Stravinsky's Concertino for string quartet was the first of three versions of the piece. Composed in the summer of 1920 at Carantec and Garches, the work was suggested by Alfred Pochon, the leader of the Flonzaley Quartet. According to Stravinsky's Chronicles:
"M. Pochon wished to introduce a contemporary work into their almost exclusively classical repertoire, and asked me to write them an ensemble piece, in form and length of my own choosing, to appear in the programs of their numerous tours. So it was for them that I composed my Concertino, a piece in one single movement, treated in the form of a free sonata allegro with a definitely concertante part for the first violin."
Stravinsky's assertion that the Concertino is in "free sonata" form is accurate as far as it goes: the work does open with thematic material, which does return more or less intact later in the work. But the central section of the score is in a wholly different tempo, Andante, and is of a wholly different character than the outer sections, making the work seem more an ABA form than a sonata-allegro form. However, his claim that the work has "a definitely concertante part for the first violin" is thoroughly accurate. The central Andante section comes complete with a cadenza, and the Andante's return at the end of the work features an even more extended cadenza. Indeed, throughout the work, the first violin is treated as a solo instrument for which the other three instruments essentially provide an accompaniment.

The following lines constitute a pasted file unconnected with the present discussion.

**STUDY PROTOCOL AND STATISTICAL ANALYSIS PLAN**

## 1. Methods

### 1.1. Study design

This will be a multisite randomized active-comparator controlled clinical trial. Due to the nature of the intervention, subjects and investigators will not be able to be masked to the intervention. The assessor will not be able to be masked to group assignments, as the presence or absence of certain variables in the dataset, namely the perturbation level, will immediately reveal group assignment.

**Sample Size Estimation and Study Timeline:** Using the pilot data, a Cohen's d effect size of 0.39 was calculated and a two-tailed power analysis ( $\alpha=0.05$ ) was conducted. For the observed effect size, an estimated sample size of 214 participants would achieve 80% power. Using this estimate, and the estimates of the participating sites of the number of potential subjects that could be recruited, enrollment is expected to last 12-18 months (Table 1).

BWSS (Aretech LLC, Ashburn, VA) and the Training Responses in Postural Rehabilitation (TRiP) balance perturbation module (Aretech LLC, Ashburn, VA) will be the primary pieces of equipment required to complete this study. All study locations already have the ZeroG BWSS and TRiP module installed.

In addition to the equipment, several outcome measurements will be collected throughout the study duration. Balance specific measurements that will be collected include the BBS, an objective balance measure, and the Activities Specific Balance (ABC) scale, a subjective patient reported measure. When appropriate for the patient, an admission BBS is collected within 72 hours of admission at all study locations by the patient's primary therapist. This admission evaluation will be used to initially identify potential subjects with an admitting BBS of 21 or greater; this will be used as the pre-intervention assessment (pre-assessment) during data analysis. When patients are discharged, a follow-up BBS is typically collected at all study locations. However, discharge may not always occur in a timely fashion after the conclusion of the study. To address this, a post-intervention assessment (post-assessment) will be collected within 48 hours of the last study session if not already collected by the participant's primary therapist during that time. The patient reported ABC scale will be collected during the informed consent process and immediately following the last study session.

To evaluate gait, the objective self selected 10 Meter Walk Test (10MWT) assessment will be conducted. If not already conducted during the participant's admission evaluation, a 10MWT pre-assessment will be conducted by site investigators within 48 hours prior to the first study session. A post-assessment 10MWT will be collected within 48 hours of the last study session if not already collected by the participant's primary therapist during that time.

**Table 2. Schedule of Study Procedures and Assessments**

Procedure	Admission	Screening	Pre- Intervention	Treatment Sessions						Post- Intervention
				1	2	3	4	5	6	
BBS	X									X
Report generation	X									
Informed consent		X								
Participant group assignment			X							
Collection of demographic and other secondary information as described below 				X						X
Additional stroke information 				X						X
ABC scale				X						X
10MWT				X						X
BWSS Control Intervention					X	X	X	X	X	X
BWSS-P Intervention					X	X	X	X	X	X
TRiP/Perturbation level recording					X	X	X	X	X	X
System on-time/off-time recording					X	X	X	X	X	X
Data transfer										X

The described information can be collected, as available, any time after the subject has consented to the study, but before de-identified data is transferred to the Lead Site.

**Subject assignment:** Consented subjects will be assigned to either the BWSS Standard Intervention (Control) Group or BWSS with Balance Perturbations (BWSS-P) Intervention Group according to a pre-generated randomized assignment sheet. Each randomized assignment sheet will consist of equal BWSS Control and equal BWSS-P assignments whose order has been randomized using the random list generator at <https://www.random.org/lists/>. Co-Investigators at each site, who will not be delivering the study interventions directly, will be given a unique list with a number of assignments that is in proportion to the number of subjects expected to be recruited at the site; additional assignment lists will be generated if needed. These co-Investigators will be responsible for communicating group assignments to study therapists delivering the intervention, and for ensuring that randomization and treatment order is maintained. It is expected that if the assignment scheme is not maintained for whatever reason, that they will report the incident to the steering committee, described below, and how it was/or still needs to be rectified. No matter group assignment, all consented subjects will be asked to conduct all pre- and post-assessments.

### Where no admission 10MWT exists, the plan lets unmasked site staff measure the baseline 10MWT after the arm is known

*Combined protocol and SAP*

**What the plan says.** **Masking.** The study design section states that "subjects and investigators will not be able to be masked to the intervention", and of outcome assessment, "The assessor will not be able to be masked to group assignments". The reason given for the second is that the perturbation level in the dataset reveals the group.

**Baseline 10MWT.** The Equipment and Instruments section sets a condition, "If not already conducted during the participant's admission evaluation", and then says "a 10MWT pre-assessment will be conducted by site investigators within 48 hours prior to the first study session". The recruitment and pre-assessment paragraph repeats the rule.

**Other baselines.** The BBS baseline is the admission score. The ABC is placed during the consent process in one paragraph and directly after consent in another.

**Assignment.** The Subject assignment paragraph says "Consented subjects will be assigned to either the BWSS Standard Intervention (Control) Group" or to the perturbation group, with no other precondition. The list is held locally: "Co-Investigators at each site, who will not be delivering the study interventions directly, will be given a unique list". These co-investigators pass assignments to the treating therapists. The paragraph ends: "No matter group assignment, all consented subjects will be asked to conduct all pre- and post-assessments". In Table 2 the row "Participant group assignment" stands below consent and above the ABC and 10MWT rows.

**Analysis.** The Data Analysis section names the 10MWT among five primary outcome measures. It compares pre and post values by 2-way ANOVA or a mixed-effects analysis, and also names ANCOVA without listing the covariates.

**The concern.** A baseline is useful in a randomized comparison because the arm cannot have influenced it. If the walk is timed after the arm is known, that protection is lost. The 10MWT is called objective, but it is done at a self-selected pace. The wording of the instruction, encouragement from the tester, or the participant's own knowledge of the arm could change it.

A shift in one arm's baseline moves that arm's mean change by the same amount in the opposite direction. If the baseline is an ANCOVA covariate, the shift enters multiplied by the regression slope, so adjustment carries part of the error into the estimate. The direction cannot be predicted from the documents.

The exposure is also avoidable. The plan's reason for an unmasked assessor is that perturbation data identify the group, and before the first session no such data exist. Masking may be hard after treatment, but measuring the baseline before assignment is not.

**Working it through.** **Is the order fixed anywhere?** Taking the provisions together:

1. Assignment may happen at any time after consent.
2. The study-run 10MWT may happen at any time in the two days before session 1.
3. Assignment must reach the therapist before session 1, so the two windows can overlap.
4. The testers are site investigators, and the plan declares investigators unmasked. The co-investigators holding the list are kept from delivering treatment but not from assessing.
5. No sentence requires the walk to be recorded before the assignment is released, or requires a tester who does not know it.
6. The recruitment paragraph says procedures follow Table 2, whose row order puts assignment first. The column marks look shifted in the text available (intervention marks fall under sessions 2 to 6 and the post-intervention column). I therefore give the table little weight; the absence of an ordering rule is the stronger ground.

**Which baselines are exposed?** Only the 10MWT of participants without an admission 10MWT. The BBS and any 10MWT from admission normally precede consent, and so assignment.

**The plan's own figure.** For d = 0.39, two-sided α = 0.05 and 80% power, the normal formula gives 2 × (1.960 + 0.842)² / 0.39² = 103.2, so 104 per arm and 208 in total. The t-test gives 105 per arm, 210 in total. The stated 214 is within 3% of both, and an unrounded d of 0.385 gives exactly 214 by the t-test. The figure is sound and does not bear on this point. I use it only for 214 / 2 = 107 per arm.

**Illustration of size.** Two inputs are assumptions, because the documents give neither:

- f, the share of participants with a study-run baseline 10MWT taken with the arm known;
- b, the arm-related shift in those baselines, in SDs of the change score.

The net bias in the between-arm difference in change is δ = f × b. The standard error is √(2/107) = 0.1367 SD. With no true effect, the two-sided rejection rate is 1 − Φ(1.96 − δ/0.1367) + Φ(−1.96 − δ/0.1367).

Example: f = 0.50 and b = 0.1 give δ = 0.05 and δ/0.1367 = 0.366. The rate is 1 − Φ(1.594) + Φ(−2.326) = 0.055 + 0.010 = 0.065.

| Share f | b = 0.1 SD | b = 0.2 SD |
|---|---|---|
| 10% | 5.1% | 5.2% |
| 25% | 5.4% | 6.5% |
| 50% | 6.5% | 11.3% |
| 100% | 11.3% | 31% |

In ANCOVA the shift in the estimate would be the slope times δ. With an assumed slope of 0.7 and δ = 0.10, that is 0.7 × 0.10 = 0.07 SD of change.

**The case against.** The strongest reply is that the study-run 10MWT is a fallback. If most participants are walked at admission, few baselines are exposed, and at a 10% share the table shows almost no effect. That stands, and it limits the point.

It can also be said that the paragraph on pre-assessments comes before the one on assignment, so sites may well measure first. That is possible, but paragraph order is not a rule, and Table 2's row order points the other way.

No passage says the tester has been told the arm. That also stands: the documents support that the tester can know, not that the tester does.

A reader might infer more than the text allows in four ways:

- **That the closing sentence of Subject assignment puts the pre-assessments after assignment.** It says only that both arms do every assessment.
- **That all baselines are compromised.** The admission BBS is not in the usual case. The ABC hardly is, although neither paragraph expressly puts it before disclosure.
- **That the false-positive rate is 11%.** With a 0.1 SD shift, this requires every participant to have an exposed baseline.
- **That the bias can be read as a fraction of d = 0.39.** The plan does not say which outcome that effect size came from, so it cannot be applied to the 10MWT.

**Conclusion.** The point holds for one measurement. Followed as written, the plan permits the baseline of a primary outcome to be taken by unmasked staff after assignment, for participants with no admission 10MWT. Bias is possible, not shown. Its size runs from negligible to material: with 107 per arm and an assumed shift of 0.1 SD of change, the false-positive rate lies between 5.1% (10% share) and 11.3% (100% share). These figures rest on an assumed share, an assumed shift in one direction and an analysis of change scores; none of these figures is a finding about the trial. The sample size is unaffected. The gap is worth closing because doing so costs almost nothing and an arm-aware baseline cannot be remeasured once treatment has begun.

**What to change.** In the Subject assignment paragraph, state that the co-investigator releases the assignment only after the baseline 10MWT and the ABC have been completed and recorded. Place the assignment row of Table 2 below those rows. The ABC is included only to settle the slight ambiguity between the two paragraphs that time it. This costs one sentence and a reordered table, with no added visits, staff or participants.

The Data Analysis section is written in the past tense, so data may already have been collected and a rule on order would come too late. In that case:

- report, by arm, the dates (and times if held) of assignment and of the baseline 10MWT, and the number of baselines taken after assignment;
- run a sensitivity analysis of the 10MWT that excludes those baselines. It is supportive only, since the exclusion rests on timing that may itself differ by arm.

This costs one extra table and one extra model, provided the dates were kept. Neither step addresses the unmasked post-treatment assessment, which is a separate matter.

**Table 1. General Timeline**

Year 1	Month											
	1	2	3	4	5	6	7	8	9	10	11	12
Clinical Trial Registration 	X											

Thirty-two years later, Stravinsky himself seems to have realized the extent to which the concertante principal determined the form of the composition, and he rearranged the work for solo violin, joined occasionally by a solo cello, plus ten wind and brass instruments which take over the role of the ripieno. One of only three works for string quartet in Stravinsky's entire oeuvre, the Concertino is a significant representative of the composer's slender chamber output.